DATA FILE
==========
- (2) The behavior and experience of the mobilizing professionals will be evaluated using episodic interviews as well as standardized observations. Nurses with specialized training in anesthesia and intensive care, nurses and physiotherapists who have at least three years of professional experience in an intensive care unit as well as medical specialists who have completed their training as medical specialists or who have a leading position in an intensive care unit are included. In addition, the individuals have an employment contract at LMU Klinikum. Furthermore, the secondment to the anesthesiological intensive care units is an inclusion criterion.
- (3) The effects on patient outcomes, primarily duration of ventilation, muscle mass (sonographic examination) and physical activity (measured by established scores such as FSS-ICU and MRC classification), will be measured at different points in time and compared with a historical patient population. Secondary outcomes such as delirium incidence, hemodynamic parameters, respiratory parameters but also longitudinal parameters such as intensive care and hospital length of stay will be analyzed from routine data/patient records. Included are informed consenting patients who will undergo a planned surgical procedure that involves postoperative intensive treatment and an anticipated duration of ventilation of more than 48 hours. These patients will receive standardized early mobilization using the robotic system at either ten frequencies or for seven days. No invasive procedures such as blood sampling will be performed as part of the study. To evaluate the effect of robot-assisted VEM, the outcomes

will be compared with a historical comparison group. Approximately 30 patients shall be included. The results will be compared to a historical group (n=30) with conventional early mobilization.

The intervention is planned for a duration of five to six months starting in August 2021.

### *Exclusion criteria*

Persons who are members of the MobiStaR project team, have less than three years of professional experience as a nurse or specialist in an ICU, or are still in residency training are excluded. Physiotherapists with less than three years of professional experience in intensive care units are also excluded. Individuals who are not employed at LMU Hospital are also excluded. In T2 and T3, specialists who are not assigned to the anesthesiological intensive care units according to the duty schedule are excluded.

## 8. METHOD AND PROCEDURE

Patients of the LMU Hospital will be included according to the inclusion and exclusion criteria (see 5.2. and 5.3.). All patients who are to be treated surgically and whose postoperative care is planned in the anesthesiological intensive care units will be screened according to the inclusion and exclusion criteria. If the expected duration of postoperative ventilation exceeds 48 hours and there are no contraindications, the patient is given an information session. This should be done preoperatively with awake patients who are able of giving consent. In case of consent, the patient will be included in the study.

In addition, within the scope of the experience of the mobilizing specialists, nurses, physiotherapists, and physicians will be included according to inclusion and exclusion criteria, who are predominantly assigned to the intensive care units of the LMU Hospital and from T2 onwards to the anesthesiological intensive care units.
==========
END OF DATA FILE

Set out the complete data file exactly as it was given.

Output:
- (2) The behavior and experience of the mobilizing professionals will be evaluated using episodic interviews as well as standardized observations. Nurses with specialized training in anesthesia and intensive care, nurses and physiotherapists who have at least three years of professional experience in an intensive care unit as well as medical specialists who have completed their training as medical specialists or who have a leading position in an intensive care unit are included. In addition, the individuals have an employment contract at LMU Klinikum. Furthermore, the secondment to the anesthesiological intensive care units is an inclusion criterion.
- (3) The effects on patient outcomes, primarily duration of ventilation, muscle mass (sonographic examination) and physical activity (measured by established scores such as FSS-ICU and MRC classification), will be measured at different points in time and compared with a historical patient population. Secondary outcomes such as delirium incidence, hemodynamic parameters, respiratory parameters but also longitudinal parameters such as intensive care and hospital length of stay will be analyzed from routine data/patient records. Included are informed consenting patients who will undergo a planned surgical procedure that involves postoperative intensive treatment and an anticipated duration of ventilation of more than 48 hours. These patients will receive standardized early mobilization using the robotic system at either ten frequencies or for seven days. No invasive procedures such as blood sampling will be performed as part of the study. To evaluate the effect of robot-assisted VEM, the outcomes

will be compared with a historical comparison group. Approximately 30 patients shall be included. The results will be compared to a historical group (n=30) with conventional early mobilization.

The intervention is planned for a duration of five to six months starting in August 2021.

### *Exclusion criteria*

Persons who are members of the MobiStaR project team, have less than three years of professional experience as a nurse or specialist in an ICU, or are still in residency training are excluded. Physiotherapists with less than three years of professional experience in intensive care units are also excluded. Individuals who are not employed at LMU Hospital are also excluded. In T2 and T3, specialists who are not assigned to the anesthesiological intensive care units according to the duty schedule are excluded.

## 8. METHOD AND PROCEDURE

Patients of the LMU Hospital will be included according to the inclusion and exclusion criteria (see 5.2. and 5.3.). All patients who are to be treated surgically and whose postoperative care is planned in the anesthesiological intensive care units will be screened according to the inclusion and exclusion criteria. If the expected duration of postoperative ventilation exceeds 48 hours and there are no contraindications, the patient is given an information session. This should be done preoperatively with awake patients who are able of giving consent. In case of consent, the patient will be included in the study.

In addition, within the scope of the experience of the mobilizing specialists, nurses, physiotherapists, and physicians will be included according to inclusion and exclusion criteria, who are predominantly assigned to the intensive care units of the LMU Hospital and from T2 onwards to the anesthesiological intensive care units.